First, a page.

Would you like to hear one more story about Nikita Sergeyevich? In October ’55, in Sevastopol, they were awarding the Order of the Red Star, a war distinction, and many officials were there – Khrushchev, Bulgarin. Khrushchev was the First Secretary of the Central Committee back then, he wasn’t the chairman of the Council of Ministers yet. He visited us and had a look around, he was interested in the new boats at the wharf, he didn’t go onto a boat, just onto the pier. Later on he comes to me, the autumn was coming, uniform no. 3, there’s a sailor with a machine gun in full gear, and it’s them with Mikoyan. I come out to meet them, I introduced myself properly and I reported. Him – he puts his hand on mine, I can feel how big it is, and says: “Orishchenko – are you a khokhol?” “Yes, I am”. And, still holding my hand, he asks: “Orishchenko, are there any Armenians here?” I thought quickly, it was the time of autumn preparations, they’d take people from here sometimes, sailors, and then send them to different parts of the country, where torpedo elements were produced,

so I thought quickly: “No, there are none, comrade, none, comrade Sergeyevich”. And Anastas Ivanovich Mikoyan is standing next to us,

and he prods him with his elbow: “Can you hear that? They got rid of all the Armenians. There’s only you left, one sneaky Armenian”. And the whole retinue was with them, forty people altogether, and the main commander, and the first secretary. Then he replies: “Well, yes, with your coming to power, An invasion of khokhols has started”. It was nice to hear them joking like that. It was wonderful, we’d love to go back there, it was so quiet and calm, no hooligans, no fights. A gated town, you understand. Nobody could get in without an official permit, without a pass. I mean, they could let you in through the vine, but that was punishable. When I was in the service, it was categorically forbidden to photograph the buildings. They only opened them now, and everything used to be shut. Here’s what I can tell you, there was an incident, a moment: This simple naive sailor had a girlfriend, he took a picture of himself in the submarine and sent it to her, warning: “But please, don’t show it to anyone!”. She got scared and informed the KGB, later he was sentenced, it was a closed zone after all… When I was young, when I was a sergeant, I was the commandant’s assistant,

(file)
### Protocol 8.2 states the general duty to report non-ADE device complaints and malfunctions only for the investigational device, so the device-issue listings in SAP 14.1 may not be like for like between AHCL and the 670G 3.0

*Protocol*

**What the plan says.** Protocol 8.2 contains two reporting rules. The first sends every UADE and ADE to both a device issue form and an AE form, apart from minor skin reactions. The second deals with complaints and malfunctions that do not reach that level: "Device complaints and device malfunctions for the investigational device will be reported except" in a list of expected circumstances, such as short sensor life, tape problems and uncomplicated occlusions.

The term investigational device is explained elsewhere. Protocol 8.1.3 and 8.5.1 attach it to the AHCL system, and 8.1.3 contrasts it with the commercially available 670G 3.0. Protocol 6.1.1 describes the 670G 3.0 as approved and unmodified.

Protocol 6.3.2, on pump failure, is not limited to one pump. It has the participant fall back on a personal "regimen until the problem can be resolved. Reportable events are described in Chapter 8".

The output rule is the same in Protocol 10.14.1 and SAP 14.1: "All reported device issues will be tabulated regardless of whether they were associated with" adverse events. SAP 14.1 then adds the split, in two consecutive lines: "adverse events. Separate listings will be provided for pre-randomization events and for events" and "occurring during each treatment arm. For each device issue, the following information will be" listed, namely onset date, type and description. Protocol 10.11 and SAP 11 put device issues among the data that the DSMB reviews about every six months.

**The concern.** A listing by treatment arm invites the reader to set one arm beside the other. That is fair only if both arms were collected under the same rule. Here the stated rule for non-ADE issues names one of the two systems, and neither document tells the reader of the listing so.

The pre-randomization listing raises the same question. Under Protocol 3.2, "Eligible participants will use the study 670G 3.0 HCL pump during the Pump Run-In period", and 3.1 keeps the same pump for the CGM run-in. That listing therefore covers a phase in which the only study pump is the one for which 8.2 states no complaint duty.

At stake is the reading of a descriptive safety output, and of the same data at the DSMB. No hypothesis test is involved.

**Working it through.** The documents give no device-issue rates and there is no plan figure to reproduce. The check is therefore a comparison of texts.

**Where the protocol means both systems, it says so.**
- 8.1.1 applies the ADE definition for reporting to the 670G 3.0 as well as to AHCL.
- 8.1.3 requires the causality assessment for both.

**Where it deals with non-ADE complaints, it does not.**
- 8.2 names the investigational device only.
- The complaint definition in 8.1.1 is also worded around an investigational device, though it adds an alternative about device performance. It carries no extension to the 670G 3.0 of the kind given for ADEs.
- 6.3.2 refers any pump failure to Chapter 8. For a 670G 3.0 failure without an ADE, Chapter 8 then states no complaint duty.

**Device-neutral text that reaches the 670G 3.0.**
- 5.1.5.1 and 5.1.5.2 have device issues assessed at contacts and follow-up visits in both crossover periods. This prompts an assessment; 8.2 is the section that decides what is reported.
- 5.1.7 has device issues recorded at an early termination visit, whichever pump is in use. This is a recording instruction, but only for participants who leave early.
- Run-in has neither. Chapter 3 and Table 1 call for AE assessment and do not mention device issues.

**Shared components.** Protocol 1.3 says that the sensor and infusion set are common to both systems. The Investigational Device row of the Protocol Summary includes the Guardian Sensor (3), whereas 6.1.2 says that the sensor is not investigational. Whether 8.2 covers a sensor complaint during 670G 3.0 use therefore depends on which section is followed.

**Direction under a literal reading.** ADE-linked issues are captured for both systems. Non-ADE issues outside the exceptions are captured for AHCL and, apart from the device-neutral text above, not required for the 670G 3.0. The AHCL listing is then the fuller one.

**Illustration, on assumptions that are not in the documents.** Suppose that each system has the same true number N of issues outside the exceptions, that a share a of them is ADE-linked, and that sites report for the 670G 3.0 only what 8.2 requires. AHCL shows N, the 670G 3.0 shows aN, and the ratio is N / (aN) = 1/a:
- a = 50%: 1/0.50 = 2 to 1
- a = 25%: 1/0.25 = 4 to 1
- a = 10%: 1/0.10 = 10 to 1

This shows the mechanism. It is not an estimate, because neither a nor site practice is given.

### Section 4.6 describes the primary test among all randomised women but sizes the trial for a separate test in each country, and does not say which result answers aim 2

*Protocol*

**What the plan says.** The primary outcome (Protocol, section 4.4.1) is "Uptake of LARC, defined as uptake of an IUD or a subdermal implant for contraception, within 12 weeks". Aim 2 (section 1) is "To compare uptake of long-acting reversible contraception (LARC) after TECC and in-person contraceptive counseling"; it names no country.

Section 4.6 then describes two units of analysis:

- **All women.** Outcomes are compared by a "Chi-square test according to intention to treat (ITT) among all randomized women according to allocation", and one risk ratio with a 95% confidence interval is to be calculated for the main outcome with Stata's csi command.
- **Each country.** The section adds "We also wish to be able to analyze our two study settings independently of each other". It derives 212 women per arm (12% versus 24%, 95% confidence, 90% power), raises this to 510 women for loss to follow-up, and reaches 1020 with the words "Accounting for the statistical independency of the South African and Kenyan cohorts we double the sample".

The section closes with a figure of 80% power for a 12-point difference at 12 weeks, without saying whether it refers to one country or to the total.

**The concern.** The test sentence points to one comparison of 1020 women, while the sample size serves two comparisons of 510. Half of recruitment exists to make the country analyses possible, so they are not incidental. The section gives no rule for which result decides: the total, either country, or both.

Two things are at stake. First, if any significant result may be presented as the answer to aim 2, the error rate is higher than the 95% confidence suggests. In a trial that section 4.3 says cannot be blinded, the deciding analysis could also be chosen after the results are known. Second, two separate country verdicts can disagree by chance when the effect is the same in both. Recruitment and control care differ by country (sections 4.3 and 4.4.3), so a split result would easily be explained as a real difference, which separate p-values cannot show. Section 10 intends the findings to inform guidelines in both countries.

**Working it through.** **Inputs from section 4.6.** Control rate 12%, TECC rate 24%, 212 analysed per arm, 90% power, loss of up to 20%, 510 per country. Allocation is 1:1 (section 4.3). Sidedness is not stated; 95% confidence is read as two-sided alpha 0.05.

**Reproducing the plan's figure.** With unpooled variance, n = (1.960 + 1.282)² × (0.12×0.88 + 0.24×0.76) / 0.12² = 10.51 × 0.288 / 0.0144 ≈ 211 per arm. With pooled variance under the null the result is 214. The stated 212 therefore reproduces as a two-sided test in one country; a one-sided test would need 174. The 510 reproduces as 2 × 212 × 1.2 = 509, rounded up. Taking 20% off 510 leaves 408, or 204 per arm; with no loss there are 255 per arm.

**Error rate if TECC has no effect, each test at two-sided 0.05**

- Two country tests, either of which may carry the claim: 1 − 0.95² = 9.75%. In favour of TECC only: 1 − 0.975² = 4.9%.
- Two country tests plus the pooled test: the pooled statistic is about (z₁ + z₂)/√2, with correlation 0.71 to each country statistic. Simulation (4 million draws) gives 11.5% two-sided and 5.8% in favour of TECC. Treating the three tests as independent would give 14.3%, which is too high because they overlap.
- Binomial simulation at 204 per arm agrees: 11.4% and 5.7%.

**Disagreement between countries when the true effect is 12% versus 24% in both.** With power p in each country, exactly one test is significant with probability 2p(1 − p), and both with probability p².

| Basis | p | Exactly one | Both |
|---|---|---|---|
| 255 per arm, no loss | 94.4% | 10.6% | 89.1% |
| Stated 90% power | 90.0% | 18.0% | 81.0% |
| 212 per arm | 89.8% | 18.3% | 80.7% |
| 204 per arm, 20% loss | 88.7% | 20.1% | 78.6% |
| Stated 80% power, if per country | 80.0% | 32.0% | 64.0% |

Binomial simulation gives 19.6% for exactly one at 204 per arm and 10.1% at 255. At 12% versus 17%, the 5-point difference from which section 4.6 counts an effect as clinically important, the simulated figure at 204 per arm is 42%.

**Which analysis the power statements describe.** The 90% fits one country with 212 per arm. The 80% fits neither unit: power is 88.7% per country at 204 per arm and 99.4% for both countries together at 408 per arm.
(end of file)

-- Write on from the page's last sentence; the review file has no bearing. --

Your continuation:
and later on the commandant of Balaklava, and all that because my job was working with weapons, and in the evenings we would patrol. Eight, ten, up to thirteen, a closed zone, patrols… We would close everything, there were other episodes in ’55, ’56 till ’60. War builders used to work there, the boys would go wild. They’d break the glass, boilers, windows in workers’ houses. There were young women there, mobilised to kolkhozes, to pick grapes, they would break into there, have a bit to drink and go the whole way. And except for that, we lived quietly. English translation: Zofia Krasnowolska, Dafydd Williams